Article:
ALL yoga centres and yogis will face legal consequences if they as much as hint that their services can cure chronic ailments or address health conditions.
There is, however, a small exception to this ruling — they can do so provided the yogis are qualified and certified by a handful of institutions in India, which are recognised by the Traditional and Complementary Medicine (T&CM) Council.
The Health Ministry has just begun enforcing the T&CM 2016 Act, and it will be strictly regulating the steadily growing sector.
Deputy director-general of Health (medical) Datuk Dr S. Jeyaindran said the move to put practitioners under the legal ambit of the T&CM Act was mainly to protect the public from falling prey to unqualified yoga practitioners, who would promise them the moon just for profits.
“Once the ministry begins to fully enforce the T&CM Act, yoga centres or practitioners who claim that they can treat medical conditions must have the qualifications recognised by the T&CM Council.
“Over the last three years, the T&CM division had conducted several meetings with its Indian counterpart, particularly the Ministry of Ayurveda, Yoga & Naturopathy, Unani, Siddha and Homeopathy, to draw up a list of qualifications, from diploma to post-graduate level, for all Indian T&CM practices,” he told the New Sunday Times.
The growing number of unqualified yoga practitioners, who claim to be able to treat chronic health conditions, had prompted the ministry to include “naturopathic yoga” as part of the practices that need to be regulated, said Dr Jeyaindran.
Naturopathic yoga is an exercise that had been recognised by the Health Ministry to help those with medical conditions.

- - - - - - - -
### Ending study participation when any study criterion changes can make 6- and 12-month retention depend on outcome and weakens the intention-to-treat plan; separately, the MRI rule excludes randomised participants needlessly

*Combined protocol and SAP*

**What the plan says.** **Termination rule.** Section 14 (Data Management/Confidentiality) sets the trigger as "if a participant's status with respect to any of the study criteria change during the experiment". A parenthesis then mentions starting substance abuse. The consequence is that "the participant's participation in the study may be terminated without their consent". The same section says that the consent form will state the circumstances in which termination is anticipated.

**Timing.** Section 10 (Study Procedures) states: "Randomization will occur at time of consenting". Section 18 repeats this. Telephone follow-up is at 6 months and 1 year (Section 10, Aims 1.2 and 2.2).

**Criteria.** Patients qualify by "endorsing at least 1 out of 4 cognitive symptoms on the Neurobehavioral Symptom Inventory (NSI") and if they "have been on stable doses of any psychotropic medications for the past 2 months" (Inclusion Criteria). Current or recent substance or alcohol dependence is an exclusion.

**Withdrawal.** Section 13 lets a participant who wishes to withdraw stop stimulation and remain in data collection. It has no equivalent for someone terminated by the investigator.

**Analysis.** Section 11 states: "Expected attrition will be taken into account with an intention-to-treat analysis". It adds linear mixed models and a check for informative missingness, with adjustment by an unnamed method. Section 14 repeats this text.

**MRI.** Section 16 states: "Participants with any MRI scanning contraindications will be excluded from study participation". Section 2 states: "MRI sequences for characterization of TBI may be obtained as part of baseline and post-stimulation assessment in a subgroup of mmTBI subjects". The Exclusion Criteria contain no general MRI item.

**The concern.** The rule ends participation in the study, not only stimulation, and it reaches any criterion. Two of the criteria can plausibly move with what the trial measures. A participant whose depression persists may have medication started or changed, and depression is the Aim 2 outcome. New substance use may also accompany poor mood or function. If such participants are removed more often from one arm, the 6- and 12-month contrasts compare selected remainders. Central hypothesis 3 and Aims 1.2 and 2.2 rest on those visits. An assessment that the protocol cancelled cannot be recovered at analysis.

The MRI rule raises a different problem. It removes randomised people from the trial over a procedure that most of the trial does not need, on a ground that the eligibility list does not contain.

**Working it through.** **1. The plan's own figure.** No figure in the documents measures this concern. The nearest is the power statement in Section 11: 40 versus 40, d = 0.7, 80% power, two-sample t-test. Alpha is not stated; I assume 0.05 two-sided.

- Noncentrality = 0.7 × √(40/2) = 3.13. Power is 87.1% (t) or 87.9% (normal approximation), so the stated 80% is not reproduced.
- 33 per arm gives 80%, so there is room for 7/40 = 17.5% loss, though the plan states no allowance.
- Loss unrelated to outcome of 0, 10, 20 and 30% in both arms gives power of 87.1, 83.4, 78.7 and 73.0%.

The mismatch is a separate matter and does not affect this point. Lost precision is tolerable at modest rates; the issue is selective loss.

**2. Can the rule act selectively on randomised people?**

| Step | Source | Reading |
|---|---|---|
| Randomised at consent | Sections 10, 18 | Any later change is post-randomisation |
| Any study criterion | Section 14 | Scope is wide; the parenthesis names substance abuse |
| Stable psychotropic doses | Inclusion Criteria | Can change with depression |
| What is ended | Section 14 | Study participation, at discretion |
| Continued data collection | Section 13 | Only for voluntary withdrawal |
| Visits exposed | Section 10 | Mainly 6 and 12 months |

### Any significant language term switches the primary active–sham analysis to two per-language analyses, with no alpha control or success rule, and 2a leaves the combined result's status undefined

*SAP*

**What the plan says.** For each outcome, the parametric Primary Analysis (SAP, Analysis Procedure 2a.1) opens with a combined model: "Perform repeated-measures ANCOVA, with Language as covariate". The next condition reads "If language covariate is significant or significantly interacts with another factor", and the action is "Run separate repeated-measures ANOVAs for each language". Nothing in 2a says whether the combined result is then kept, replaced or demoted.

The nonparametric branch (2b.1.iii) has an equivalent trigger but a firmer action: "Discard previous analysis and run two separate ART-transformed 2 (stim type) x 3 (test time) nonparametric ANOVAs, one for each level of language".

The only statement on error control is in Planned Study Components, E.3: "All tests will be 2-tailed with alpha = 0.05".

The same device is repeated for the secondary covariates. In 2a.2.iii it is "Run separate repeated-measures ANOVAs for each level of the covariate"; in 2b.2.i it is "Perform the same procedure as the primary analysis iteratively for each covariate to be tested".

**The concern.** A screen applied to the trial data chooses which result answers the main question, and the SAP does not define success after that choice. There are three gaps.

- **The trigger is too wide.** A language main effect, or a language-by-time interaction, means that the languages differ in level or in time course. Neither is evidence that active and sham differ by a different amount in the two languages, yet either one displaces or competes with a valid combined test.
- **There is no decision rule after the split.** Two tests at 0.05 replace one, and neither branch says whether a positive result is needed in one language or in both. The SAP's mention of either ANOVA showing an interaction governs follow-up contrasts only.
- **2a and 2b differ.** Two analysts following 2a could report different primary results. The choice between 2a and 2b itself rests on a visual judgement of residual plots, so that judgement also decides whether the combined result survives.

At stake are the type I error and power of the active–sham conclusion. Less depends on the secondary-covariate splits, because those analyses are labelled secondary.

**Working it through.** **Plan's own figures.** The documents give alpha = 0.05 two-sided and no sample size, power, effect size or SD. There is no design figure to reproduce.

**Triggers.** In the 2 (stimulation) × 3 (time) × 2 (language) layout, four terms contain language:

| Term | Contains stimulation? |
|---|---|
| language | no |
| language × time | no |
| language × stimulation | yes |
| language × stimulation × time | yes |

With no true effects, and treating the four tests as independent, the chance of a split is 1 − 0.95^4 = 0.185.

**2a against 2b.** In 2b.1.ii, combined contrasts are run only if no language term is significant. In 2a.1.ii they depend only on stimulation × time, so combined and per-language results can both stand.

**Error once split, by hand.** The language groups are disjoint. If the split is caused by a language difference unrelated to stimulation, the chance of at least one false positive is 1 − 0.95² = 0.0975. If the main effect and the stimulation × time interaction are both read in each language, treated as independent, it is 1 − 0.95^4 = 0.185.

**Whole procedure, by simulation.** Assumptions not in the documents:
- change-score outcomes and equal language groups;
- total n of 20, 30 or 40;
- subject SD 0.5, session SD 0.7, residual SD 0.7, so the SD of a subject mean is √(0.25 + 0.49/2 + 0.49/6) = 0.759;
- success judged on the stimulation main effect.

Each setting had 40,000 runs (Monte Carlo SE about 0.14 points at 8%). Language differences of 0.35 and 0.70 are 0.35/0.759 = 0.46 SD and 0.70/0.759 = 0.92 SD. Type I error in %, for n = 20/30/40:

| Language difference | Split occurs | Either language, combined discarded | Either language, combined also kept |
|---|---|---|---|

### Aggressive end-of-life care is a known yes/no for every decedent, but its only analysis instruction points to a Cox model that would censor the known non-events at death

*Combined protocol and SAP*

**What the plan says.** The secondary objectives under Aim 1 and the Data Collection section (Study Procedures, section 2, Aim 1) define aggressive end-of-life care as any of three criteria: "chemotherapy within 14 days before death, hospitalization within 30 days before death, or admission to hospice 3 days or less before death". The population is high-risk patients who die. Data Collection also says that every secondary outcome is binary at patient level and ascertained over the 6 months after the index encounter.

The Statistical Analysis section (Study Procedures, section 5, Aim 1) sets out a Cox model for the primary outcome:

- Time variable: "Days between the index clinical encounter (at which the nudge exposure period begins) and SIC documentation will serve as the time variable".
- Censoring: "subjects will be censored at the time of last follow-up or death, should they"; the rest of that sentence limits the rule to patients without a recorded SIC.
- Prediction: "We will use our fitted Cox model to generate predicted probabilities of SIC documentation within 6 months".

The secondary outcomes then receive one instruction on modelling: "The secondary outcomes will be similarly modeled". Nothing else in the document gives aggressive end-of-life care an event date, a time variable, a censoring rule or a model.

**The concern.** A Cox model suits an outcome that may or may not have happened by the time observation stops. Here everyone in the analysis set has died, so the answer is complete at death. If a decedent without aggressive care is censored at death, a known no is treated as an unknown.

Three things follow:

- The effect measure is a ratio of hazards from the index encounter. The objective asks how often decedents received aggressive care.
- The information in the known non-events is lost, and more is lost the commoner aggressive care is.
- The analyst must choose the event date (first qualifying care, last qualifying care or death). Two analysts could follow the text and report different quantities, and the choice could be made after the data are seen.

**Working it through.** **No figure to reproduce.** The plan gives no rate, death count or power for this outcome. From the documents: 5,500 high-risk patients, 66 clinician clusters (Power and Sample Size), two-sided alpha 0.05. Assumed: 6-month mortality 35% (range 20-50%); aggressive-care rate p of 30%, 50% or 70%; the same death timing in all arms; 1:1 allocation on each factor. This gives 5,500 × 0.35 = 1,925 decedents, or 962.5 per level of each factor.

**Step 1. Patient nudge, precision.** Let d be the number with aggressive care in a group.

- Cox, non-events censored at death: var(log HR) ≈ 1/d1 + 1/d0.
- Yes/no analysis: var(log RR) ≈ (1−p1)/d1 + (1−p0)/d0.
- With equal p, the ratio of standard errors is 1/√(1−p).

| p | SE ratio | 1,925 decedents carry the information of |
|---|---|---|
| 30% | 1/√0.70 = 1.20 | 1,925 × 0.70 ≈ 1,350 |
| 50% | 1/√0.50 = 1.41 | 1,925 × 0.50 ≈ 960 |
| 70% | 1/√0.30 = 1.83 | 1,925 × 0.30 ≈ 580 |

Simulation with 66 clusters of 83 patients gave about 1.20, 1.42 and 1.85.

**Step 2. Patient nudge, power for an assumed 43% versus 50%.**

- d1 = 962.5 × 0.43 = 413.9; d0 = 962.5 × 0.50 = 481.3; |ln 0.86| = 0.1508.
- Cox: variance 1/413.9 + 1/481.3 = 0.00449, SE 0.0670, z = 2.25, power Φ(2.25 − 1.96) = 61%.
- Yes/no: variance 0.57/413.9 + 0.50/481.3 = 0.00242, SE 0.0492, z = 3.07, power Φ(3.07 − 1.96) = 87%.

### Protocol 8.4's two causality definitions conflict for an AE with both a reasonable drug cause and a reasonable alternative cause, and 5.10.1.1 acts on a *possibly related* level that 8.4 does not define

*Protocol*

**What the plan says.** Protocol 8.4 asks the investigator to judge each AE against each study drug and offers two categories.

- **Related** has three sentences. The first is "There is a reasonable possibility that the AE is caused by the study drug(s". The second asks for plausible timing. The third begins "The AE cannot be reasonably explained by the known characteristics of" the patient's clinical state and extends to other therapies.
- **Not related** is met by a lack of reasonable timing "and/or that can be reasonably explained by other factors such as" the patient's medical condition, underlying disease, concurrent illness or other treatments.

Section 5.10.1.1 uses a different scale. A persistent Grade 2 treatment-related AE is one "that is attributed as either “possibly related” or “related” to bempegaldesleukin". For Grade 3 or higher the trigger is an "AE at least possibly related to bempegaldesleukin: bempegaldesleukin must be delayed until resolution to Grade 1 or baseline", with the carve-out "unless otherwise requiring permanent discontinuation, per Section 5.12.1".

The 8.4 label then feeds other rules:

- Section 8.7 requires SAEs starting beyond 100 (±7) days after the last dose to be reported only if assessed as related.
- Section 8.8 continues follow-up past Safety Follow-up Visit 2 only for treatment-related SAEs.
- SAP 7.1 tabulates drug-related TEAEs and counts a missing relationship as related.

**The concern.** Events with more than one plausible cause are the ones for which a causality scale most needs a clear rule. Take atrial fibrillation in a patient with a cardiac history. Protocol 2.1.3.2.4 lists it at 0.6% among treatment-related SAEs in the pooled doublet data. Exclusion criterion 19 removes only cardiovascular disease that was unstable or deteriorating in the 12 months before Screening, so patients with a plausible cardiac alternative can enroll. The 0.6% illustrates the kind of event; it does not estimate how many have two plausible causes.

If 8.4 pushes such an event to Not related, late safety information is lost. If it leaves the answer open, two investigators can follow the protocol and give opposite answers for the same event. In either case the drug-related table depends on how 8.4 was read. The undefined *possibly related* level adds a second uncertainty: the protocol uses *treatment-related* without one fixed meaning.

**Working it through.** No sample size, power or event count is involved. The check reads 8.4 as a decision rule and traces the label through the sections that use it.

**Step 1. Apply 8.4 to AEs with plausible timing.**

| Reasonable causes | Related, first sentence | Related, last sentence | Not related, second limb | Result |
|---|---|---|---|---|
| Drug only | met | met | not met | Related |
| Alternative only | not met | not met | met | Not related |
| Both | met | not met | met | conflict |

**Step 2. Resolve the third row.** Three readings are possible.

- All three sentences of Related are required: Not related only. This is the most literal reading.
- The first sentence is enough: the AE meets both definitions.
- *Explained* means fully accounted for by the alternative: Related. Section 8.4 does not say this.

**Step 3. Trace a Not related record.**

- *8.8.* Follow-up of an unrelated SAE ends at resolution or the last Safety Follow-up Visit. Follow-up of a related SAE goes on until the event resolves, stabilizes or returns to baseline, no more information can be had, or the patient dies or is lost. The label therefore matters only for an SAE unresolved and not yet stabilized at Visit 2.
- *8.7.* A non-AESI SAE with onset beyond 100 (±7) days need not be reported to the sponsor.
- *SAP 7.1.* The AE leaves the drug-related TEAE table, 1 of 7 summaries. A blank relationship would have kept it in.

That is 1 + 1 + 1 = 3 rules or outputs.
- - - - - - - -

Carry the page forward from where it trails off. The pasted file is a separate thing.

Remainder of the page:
“There is growing concern over the safety of the public as the number of unqualified yoga practitioners claiming that they can treat certain health condition, is on the rise,” he said.
“There are two forms of yoga practised in the country — naturopathic yoga (yoga for ‘health treatment’ that incorporates the use of natural elements from our nature, such as the sunlight) and yoga for exercise.
“If you do not have the degree, you only deal in yoga as a form of ‘exercise’, and must never claim that it could help address health conditions.”
Dr Jeyaindran also said the T&CM Council was in the midst of drawing up more specific dos and don’ts and other regulatory clauses for the yoga business.
This may include considering other ways of getting those without naturopathic yoga qualifications to be allowed to run the practice if they signed up for the ministry’s “conversion programme”.
Under the T&CM Act, other Indian traditional and complementary medicine and health practices allowed are Ayurveda, Siddha and Unani.
He said similar meetings had also been carried out with the Chinese government to ensure that practitioners of Chinese T&CM also conformed to recognised standards of practice.
“A few conversion programmes (for Chinese T&CM practitioners) have been completed and some are ongoing,” he said.
He said the newly formed T&CM Council, as reported in this newspaper last Sunday, would soon come knocking on the doors of yoga centres to check on their operations.
As of now, the only body sanctioned by the ministry to register those practising Indian T&CM traditional practices is the Malaysian Association of Traditional Indian Medicine (Peptim).
Its president, Raggupathi V.R. Somasundaram Pillai, however, was of the stand that all forms of yoga, including those “modern” ones, should be regulated.
“The regular yoga centres, too, need to be governed by a body that can make sure that the instructors are qualified to teach even basic yoga.
“They must be aware of the risks involved with specific poses. For example, the positions that those with heart ailments must stay clear off,” he said.